A meditation on relationships, 'Conversations with Other Women' is one of those wordy and low-key films which is guaranteed to touch some people. Perhaps more so than they're willing to admit to themselves - or anyone else.

At his sister's wedding a man (Eckhart) picks up two glasses of champagne and moves in the direction of one her bridesmaids (Bonham Carter). Initially it seems as if they are complete strangers, but as they talk it becomes clear that their history is a lengthy one and will be aired over the course of the night.

Filmed in split screen (one camera on Eckhart, the other on Bonham Carter), 'Conversations with Other Women' manages to say a lot in its brief 84 minutes and successfully shows how memories and fact get blurred with the passing of time and shifting of emotions. And while director Canosa's decision to have two images on screen simultaneously jars a little in the initial stages, you get used to it quickly and shifting gaze from one character to the other energises the viewer.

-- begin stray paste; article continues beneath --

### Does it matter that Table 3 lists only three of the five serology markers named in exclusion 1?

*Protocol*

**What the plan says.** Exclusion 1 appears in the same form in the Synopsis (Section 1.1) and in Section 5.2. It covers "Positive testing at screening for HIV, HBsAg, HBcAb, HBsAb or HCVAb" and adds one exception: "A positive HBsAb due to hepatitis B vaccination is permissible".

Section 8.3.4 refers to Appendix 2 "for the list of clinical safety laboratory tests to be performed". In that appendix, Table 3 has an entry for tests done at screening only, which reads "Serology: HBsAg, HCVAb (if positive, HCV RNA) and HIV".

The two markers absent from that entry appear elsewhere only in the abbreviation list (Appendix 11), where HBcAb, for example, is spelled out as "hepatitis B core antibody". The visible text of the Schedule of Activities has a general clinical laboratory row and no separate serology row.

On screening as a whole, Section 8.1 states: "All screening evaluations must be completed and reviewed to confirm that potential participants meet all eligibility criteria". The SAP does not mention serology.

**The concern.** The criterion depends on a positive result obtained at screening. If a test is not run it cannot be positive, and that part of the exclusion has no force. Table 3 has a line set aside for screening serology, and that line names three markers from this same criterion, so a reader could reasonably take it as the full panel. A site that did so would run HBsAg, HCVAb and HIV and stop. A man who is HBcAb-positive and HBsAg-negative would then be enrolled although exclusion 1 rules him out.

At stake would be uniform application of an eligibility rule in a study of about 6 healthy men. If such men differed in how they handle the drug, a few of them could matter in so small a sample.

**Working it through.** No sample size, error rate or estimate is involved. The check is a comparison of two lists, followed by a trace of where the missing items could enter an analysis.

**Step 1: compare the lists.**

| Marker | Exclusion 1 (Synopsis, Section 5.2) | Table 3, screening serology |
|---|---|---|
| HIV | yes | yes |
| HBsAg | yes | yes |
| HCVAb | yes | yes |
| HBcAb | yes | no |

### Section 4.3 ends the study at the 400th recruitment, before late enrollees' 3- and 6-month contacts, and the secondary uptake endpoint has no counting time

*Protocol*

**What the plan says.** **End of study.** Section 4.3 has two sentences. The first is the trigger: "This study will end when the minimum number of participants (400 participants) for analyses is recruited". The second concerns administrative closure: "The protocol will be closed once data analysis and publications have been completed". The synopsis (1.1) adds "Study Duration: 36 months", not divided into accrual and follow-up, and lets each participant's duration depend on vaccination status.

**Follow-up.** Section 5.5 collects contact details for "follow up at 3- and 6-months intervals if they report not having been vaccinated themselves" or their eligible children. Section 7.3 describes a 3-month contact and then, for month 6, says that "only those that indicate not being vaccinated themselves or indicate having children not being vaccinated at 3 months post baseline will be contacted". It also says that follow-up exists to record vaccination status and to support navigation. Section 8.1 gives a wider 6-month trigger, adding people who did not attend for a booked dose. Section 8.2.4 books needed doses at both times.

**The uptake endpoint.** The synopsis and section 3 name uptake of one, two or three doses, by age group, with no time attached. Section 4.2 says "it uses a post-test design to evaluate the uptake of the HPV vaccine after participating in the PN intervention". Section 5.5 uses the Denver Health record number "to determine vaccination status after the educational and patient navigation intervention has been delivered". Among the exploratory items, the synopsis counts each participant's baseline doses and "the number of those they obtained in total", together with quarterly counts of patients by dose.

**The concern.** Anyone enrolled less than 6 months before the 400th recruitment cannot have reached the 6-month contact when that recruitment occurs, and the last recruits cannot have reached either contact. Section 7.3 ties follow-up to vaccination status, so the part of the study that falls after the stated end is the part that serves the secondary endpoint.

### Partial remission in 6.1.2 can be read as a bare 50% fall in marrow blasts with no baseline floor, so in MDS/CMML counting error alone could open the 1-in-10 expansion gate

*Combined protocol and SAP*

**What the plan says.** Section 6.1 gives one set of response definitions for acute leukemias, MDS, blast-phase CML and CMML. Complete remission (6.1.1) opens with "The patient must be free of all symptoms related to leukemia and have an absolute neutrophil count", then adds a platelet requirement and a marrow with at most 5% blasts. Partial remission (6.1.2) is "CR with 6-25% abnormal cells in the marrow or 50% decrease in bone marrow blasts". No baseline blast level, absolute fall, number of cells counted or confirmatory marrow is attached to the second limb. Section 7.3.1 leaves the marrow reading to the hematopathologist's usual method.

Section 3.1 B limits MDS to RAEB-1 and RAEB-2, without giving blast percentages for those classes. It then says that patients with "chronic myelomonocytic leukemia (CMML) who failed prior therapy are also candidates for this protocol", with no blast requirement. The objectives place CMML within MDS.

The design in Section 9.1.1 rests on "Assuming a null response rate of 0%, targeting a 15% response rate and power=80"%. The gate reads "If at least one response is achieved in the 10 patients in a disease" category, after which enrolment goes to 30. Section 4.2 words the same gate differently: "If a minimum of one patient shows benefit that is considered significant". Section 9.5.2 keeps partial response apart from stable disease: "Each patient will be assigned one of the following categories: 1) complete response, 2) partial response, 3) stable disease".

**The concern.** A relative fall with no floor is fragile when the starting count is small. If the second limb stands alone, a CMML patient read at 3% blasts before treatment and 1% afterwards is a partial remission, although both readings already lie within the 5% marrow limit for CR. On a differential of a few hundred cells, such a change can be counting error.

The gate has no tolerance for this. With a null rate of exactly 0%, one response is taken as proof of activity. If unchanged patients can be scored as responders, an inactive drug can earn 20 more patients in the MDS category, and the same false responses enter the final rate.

Working off a script that would make a fine stage play, Eckhart and Bonham Carter are perfectly cast in the roles of the charmer who's more sensitive than he makes out and the woman who hasn't moved on as much as she'd like to think she has - fans of either - or both - are in for a treat. The chemistry between the duo is excellent - and credible - and the use of two younger lookalike actors on one side of the screen at certain times adds to the poignancy of the storyline.

Canosa and writer Gabrielle Zevin are keener on raising more questions than they answer and if you're looking for neat and tidy resolutions this film may frustrate you. But if you're someone who believes that relationships are never really over then satisfaction is guaranteed.

Harry Guerin